Book Review -The Lying Life of Adults

Author: Elena Ferrante –
Publisher: Europa

This is a coming of age story about Giovanna, a twelve-year-old girl growing up in Naples, the good part of Naples.

She lives in an apartment with her parents, who are teachers and intellectuals.

They encourage Giovanna to speak Italian, to read, to be successful in school: “Study until you remember everything”.

Giovanna adores her father.

Her parents are friends with Mariano and Costanza, and Giovanna is good friends with their daughters, Angela and Ida.

The families are close, they often dine with each other, even go on holidays together.

But life for Giovanna comes to an abrupt halt when her mother speaks to the teachers and learns she is not doing well at school.

Her mother blames the changes that come with early adolescence, but according to her father: “Adolescence has nothing to do with it: she’s getting the face of Vittoria.”

Vittoria? She is Giovanna’s aunt, her father’s sister, and such a remark might be innocuous, however Giovanna grew up with her father saying of his sister that there: “ugliness and spite were combined to perfection.”

Up until that remark, Giovanna thought she was pretty, how could her father, who loves her, say such a thing?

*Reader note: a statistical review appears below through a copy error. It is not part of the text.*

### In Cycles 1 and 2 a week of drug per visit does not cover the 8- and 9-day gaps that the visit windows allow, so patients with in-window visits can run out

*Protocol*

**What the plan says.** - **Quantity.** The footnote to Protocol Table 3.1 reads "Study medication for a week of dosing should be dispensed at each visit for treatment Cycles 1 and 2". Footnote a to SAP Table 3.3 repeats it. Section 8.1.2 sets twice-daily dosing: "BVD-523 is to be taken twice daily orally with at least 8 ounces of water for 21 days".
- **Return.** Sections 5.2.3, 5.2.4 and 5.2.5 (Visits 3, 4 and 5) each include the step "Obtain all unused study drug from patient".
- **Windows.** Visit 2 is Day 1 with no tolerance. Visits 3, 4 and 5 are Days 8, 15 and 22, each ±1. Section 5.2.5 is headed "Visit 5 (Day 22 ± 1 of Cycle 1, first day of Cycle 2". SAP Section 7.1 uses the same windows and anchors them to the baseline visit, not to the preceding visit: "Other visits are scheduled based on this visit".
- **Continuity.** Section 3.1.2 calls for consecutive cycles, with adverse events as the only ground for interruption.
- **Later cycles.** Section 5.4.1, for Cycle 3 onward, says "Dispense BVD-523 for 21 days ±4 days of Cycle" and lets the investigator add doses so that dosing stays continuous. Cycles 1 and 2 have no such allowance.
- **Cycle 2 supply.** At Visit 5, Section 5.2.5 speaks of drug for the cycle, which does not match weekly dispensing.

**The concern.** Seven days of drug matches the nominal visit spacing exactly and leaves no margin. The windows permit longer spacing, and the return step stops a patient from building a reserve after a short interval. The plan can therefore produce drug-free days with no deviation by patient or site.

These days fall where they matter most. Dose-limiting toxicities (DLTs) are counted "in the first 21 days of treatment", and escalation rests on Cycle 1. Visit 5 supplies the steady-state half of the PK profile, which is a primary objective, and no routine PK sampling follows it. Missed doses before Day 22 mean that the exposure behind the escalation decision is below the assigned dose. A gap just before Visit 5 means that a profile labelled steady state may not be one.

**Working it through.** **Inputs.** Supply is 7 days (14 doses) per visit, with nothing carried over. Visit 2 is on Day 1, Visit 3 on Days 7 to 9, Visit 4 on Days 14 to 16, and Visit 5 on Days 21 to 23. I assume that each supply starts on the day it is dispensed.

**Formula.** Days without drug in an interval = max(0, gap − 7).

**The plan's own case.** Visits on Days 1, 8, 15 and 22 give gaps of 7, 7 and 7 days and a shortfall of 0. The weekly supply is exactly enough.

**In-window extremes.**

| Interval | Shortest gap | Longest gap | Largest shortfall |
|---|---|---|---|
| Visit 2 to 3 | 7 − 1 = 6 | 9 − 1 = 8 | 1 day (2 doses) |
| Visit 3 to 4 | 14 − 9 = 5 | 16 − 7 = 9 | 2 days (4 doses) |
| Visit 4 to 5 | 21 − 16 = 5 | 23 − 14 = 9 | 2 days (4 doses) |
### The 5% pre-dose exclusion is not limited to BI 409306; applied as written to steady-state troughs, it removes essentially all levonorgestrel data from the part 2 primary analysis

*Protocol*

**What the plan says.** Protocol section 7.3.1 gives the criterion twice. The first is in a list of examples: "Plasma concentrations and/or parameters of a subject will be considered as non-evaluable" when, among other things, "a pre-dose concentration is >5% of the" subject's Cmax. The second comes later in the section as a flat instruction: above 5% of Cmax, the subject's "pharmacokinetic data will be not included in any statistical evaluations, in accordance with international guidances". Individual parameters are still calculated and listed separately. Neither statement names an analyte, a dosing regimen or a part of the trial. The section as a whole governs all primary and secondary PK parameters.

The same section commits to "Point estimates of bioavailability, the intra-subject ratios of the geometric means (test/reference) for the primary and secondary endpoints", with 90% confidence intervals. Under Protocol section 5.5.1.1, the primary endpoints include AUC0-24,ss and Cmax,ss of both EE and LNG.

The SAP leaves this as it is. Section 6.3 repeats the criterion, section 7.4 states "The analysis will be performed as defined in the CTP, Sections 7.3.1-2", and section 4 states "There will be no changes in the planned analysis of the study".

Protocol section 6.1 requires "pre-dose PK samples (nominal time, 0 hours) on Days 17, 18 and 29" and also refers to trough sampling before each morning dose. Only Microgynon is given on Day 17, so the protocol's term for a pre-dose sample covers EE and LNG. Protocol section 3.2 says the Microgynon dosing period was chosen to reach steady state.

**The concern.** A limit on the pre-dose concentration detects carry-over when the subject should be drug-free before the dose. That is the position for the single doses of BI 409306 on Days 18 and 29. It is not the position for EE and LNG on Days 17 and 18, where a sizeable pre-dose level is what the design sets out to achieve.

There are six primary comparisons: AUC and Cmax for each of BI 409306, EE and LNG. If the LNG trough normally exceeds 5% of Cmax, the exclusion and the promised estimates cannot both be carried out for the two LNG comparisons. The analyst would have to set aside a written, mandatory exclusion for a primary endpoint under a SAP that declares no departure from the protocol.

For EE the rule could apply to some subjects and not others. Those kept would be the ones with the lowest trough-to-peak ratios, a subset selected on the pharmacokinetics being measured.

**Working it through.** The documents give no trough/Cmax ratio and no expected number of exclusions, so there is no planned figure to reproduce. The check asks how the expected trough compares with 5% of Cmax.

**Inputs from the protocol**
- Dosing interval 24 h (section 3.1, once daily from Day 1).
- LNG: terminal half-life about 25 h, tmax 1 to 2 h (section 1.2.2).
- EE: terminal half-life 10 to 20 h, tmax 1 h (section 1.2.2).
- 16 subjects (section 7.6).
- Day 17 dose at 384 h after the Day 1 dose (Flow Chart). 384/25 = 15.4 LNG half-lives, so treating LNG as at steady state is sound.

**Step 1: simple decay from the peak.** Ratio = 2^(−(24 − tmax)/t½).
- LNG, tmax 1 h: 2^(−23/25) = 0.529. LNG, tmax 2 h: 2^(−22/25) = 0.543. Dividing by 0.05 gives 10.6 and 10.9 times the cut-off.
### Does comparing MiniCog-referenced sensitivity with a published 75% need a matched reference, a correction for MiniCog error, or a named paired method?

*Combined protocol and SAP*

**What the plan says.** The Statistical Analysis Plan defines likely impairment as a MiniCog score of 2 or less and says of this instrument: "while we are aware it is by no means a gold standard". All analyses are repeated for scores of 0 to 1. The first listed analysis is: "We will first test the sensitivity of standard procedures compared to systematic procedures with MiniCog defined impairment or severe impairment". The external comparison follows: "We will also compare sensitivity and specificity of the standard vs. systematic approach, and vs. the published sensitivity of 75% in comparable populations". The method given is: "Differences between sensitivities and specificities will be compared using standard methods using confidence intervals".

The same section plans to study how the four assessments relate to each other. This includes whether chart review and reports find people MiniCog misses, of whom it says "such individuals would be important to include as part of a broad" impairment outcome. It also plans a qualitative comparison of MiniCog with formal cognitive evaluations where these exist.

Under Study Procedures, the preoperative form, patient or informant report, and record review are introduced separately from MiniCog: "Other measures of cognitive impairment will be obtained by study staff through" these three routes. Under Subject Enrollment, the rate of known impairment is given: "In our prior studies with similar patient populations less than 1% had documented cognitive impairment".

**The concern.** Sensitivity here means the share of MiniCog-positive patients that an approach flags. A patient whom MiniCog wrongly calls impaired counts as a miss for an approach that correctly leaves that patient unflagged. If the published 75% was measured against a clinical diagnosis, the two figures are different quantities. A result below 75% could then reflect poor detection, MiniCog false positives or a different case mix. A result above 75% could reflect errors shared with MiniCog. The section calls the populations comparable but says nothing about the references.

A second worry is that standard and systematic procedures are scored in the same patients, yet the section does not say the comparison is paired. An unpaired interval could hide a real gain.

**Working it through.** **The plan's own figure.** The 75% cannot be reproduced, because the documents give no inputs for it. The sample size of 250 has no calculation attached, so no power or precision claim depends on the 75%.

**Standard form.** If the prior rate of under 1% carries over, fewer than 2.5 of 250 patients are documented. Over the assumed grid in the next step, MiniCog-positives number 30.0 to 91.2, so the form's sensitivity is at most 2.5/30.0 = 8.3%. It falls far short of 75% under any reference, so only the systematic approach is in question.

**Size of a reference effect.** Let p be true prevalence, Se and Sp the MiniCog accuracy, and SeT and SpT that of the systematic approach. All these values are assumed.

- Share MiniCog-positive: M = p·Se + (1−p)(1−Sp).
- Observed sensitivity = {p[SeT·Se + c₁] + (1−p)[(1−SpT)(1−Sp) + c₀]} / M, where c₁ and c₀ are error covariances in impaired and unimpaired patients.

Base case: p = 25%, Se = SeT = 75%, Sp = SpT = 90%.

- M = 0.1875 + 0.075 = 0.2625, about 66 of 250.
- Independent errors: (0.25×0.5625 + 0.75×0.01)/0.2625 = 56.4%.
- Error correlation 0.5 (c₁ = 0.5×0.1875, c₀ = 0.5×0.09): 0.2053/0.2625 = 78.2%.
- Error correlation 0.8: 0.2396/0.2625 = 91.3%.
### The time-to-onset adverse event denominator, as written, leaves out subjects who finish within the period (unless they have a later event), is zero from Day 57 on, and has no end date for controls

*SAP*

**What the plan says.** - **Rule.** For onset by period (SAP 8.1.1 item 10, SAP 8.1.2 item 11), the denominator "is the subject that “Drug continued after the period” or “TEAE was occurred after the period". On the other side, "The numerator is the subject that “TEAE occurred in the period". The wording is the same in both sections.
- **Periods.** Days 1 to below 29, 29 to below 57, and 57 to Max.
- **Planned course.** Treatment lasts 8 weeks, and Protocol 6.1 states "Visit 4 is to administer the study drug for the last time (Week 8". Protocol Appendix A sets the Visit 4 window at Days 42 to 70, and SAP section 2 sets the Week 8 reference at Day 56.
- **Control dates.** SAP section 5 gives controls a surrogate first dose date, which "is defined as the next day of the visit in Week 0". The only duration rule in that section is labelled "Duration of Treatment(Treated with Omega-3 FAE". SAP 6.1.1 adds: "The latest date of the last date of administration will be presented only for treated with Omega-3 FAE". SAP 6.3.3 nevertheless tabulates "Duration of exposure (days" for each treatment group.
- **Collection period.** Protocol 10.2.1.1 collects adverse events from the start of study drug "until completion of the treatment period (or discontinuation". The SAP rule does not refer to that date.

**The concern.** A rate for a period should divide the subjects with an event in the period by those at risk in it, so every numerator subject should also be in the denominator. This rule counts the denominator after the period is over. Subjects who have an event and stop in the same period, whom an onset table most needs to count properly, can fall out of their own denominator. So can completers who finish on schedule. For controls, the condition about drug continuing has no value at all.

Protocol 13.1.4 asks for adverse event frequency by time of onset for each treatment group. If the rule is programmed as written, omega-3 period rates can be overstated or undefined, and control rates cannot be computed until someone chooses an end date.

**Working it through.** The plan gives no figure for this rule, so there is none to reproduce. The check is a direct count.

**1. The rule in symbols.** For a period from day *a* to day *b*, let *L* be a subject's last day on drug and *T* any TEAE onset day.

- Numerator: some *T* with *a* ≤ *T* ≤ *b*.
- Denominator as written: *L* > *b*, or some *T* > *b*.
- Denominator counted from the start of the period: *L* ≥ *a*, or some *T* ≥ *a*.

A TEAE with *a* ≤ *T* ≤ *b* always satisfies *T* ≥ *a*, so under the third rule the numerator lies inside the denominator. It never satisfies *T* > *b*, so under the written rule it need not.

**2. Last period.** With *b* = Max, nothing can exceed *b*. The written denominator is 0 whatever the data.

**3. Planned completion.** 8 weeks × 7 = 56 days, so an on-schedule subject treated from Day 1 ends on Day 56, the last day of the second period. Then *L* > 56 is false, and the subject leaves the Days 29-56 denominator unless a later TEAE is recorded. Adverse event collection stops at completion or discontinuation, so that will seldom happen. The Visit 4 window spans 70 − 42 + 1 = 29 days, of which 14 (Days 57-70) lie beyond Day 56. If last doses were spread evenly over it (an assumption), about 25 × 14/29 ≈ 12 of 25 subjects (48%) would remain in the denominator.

Giovanna has never met her aunt, “the childhood bogeyman, a lean, demonic silhouette, an unkempt figure lurking in the corners of the houses when darkness falls.”

However, now she becomes obsessed with locating Aunt Vittoria and seeing what she looks like.

Much to her parent’s dismay, Giovanna locates Vittoria, in a part of Naples that she is unaccustomed to and the two form a relationship.

This will cause Giovanna’s life to take an unexpected trajectory.

Giovanna finds out that Vittoria had given her a bracelet when she was born but there is no evidence of this.

Turns out Giovanna’s father knows about the bracelet – oh boy does he.

It opens up a Pandora’s box – Giovanna’s parent’s relationship becomes fractured, her friendship with Angela and Ida becomes strained, she will rebel and lie and manipulate.

Does she do this because that is what the adults in her life do?

Is this all part of growing up? 

There has been a lot of buzz about this book, it has been shortlisted for the 2020 Kirkus Prize, is a New York Times bestseller and has been bought by Netflix to be made into a series.

The reviews are great.

I am not really a reviewer – I am just simple reader of books and so I have to ask, what am I missing here?

If it is about the moral pitfalls of lying or some existential blah blah blah, I don’t care.

I just want to read a good story.

What all the buzz is about I couldn’t quite tell.

Half way through the book I stopped caring what happened to anyone because I stopped liking everyone.

I found the characters basically pathetic with no redeeming qualities.

I became really tired of reading the word ugly, of people calling each other ugly, calling themselves ugly.

Maybe it is the Italian way or maybe it was the translation, but it was overused.

The story seemed to take too long and really didn’t go anywhere.

I read the Neapolitan Novels and particularly enjoyed My Brilliant Friend.

If you want to read a book by Elena Ferrante, I suggest you read that one instead.

Kim Reardon
The Reluctant Book Critic